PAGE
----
Major League Baseball: Where Parity Happens


The Tampa Bay Rays traveled to Texas and, behind a complete game from staff ace David Price, knocked off the Rangers 5-2 in the tiebreaker game for the final AL Wild Card berth to become the last of 10 teams to punch their playoff ticket.

A look at this year’s field of postseason participants highlights the competitive balance that in my opinion makes baseball the finest professional sport in this country.

Baseball is often criticized for its lack of a salary cap. Of the four major pro sports, it is the only one that allows each individual organization to spend as much on player salaries as they wish (though the incentive to spend is somewhat tempered by revenue sharing and the luxury tax system, which are too complicated to get into for the purposes of this post).

Yet the major market teams with the deepest pockets and highest payrolls don’t consistently bring home the title. They don’t do it any more regularly than the little guys.

Consider where each of this year’s playoff teams ranked in terms of Opening Day payroll this season.

Los Angeles Dodgers – $216,302,999 – 2nd
Boston Red Sox – $158,967,286 – 4th
Detroit Tigers – $149,046,844 – 5th
St. Louis Cardinals – $116,702,085 – 11th
Cincinnati Reds – $110,565,728 – 13th
Atlanta Braves – $89,288,193 – 18th
Cleveland Indians – $82,517,300 – 21st
Oakland Athletics – $68,577,000 – 26th
Pittsburgh Pirates – $66,289,524 – 27th
Tampa Bay Rays – $57,030,272 – 28th

If you’re looking at these numbers and thinking to yourself there is no rhyme or reason, no correlation between having a high payroll and making the playoffs, I’d say you’re thinking right.

Only three of the teams who began the season with one of the 10 highest payrolls will be playing in October. Four teams who opened the year ranked in the bottom 10 of payrolls will be competing for a championship this postseason. The other three playoff clubs fall in the middle third of team spending.

The numbers underscore the unrivaled parity that exists in Major League Baseball. It proves that the feeling we as fans get during Spring Training is not irrational. The hope that builds; the excitement that stirs at the prospect that our own favorite team might have a chance at winning this year’s World Series, despite anything that has happened in the past, has a legitimate foundation in recent baseball history.

Some of the stories surrounding this year’s playoff teams have completed are primary examples.

With a disastrous 69-93 season, the Red Sox finished dead last in the American League East division one year ago. This year they own the best record in all of baseball, and home field advantage.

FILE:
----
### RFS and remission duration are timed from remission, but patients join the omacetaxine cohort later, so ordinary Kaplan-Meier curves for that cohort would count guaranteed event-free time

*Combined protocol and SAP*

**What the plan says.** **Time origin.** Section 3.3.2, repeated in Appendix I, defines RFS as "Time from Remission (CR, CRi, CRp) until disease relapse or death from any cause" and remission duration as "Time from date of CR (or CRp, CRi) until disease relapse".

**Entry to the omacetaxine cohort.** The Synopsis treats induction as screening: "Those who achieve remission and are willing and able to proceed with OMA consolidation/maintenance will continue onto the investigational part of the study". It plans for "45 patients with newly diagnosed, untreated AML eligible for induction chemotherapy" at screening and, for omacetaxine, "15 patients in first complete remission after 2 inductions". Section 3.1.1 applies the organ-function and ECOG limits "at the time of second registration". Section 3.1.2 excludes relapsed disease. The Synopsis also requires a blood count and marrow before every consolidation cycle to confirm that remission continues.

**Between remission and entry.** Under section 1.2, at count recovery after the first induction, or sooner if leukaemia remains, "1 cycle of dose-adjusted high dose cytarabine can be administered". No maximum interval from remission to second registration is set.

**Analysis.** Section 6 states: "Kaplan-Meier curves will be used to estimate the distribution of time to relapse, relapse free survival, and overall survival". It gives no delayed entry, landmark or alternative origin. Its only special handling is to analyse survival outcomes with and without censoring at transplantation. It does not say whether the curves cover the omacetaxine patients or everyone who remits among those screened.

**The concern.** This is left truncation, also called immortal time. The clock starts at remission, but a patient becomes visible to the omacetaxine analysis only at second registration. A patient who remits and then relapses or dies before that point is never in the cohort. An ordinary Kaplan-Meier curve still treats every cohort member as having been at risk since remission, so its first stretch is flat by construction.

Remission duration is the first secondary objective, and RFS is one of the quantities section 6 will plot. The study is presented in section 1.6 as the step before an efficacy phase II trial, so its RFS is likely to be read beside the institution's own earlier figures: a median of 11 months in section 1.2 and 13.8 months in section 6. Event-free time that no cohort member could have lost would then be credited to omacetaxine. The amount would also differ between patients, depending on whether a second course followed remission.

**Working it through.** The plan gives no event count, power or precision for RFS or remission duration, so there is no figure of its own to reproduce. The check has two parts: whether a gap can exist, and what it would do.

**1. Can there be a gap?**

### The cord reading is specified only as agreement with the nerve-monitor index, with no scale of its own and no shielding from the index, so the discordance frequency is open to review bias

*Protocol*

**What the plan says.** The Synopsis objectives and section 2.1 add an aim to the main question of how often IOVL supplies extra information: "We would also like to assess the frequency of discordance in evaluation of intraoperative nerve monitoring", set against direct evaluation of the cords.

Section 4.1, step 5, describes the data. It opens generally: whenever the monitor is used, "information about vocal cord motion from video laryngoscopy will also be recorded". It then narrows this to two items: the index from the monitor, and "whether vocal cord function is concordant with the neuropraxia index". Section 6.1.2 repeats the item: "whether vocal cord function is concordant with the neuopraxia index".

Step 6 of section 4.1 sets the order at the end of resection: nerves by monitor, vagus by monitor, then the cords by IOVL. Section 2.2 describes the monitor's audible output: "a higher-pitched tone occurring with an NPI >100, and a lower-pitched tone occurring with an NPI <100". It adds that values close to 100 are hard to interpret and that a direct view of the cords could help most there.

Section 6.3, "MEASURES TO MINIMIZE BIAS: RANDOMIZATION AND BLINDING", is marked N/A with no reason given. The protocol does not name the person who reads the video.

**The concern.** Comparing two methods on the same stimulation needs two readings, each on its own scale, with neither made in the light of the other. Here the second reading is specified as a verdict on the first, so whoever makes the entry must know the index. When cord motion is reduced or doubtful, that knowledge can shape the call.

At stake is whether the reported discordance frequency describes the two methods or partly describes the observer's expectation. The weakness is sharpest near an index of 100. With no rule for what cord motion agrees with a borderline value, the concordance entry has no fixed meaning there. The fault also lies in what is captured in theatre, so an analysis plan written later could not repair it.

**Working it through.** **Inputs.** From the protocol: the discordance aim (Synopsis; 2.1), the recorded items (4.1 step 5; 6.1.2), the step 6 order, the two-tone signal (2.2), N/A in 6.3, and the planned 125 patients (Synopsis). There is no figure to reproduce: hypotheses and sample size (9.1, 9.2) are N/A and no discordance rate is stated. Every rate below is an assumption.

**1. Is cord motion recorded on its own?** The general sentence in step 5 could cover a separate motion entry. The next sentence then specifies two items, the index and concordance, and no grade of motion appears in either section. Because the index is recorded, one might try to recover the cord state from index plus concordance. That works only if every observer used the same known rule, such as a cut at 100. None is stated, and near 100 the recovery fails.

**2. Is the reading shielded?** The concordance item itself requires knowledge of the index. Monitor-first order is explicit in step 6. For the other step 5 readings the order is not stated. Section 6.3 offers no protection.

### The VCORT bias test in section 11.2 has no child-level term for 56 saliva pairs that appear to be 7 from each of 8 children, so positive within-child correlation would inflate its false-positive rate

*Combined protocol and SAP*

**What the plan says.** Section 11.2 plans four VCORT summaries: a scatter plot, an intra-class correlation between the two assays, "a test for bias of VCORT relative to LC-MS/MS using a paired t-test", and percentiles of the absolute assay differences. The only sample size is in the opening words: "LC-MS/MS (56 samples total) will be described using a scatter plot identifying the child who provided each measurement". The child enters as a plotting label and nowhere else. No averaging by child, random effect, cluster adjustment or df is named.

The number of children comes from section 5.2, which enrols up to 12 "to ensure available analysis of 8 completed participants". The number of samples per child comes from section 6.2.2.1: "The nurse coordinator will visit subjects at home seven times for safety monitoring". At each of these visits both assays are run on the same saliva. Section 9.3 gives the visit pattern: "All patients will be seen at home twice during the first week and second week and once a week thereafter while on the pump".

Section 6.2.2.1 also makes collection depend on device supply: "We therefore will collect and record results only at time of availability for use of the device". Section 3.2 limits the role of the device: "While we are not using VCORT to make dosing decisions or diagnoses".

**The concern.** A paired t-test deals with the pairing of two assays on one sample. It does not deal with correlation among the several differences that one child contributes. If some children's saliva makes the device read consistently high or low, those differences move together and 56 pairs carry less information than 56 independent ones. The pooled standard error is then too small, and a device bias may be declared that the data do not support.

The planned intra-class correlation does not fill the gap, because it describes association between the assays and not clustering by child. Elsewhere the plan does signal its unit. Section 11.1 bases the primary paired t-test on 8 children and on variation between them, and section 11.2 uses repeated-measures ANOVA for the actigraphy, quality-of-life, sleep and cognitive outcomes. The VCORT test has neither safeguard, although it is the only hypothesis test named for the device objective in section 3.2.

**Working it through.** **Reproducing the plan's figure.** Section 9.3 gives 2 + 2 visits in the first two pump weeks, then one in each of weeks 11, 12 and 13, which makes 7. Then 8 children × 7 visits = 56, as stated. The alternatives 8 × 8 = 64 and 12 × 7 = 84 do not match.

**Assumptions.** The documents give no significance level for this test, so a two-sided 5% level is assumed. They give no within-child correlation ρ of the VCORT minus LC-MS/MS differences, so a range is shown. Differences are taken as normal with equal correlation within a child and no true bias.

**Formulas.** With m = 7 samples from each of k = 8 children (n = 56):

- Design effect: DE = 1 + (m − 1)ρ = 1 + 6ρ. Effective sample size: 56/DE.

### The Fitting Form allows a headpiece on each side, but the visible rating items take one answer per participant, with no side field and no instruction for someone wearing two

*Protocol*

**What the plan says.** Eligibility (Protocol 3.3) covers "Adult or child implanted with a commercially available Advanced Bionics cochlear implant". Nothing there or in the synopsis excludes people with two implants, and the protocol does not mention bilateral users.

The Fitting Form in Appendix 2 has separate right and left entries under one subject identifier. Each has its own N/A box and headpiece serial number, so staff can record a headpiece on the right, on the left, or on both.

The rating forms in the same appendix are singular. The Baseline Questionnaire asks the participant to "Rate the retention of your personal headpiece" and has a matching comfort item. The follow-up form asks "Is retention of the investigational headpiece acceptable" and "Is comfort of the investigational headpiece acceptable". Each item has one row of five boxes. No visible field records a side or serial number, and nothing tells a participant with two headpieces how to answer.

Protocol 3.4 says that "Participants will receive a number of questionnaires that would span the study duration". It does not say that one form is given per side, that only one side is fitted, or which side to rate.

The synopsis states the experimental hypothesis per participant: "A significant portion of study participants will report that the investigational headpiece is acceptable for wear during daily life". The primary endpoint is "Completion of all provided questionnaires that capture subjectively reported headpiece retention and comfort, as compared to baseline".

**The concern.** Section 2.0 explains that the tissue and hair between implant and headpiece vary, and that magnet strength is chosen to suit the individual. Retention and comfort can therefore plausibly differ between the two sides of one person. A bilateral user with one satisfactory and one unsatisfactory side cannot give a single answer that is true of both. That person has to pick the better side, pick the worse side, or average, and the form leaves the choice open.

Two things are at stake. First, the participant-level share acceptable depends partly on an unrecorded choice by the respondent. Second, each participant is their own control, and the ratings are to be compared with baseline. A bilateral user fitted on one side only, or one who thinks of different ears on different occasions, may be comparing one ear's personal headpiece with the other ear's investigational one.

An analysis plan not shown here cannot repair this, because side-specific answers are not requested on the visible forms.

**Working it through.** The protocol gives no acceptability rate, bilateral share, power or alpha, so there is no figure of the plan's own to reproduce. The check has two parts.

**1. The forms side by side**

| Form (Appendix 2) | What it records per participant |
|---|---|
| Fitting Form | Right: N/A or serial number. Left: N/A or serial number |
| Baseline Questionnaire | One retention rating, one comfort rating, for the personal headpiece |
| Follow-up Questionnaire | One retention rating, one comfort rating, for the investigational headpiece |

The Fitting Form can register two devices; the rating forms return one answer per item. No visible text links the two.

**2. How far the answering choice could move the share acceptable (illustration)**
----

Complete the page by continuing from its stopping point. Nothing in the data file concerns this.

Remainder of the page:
The Indians were a game worse, 68-94, and never flirted with being competitive after early summer. They closed this season on a 10-game winning streak to finish the year 21 games above .500.

The Pirates finished 2012 with a 79-83 record, their 20th consecutive losing season, which continued a playoff drought that had lasted since 1992.

The Rays and Dodgers had winning records, but missed the playoffs by a pretty disheartening margin.

Each club turned things around just one season later, and did so in different ways. Some relied on blockbuster trades and extreme free agency spending (Dodgers and Red Sox). Others have taken the time to slowly build and develop a foundation of homegrown talent through the draft and minor league systems, and spent just enough money in just the right places to field a real contender (Rays and Pirates). Another did a little bit of both (Indians).

There is no singular way, no exactly formula that equates to success in Major League Baseball. And that’s one of the characteristics that makes it so unique.

Nine different franchises have won the World Series during the last 12 seasons (the Giants, Cardinals and Red Sox have won it twice), and each has taken a different path in doing so.

No other sport can boast the parity that baseball can. And no other sport can boast the versatility that baseball can.

Teams can win by trading and spending; stockpiling free agents and big name talent in an attempt to form a super team.

Teams can win by developing; making intelligent draft picks and staffing up minor league organizations with coaches who know how to turn raw players into professionals.

And teams can win through any of a variety of combinations of both.

This year’s playoff field is a microcosm of that kaleidoscope.

Below is a playoff bracket that will help determine just how things shake out.

Who takes the title? Will it be one of the big spenders? Will it be one of the thrifty low-budget clubs? Or will it be one of the mid-market, mid-level smart spenders? We begin finding out tonight.


About Matthew George

Matthew George graduated from the University of Kentucky in 2008 with a bachelor of science in journalism. He spent three years writing sports for the Kentucky Kernel, the university's daily paper, and served as assistant sports editor. After undergrad, Matthew attended Chase College of Law at Northern Kentucky University where he earned his juris doctorate. He is now admitted to practice law in Kentucky and Indiana.

4 thoughts on “Major League Baseball: Where Parity Happens

  1. Could there be a less interesting matchup then the Indians-Rays? Two small market teams with little to no fan base.

  2. Two small market teams competing is a good thing for baseball. The winner of this game will be my team to win it all. BTW isn’t Cincy a small market team?

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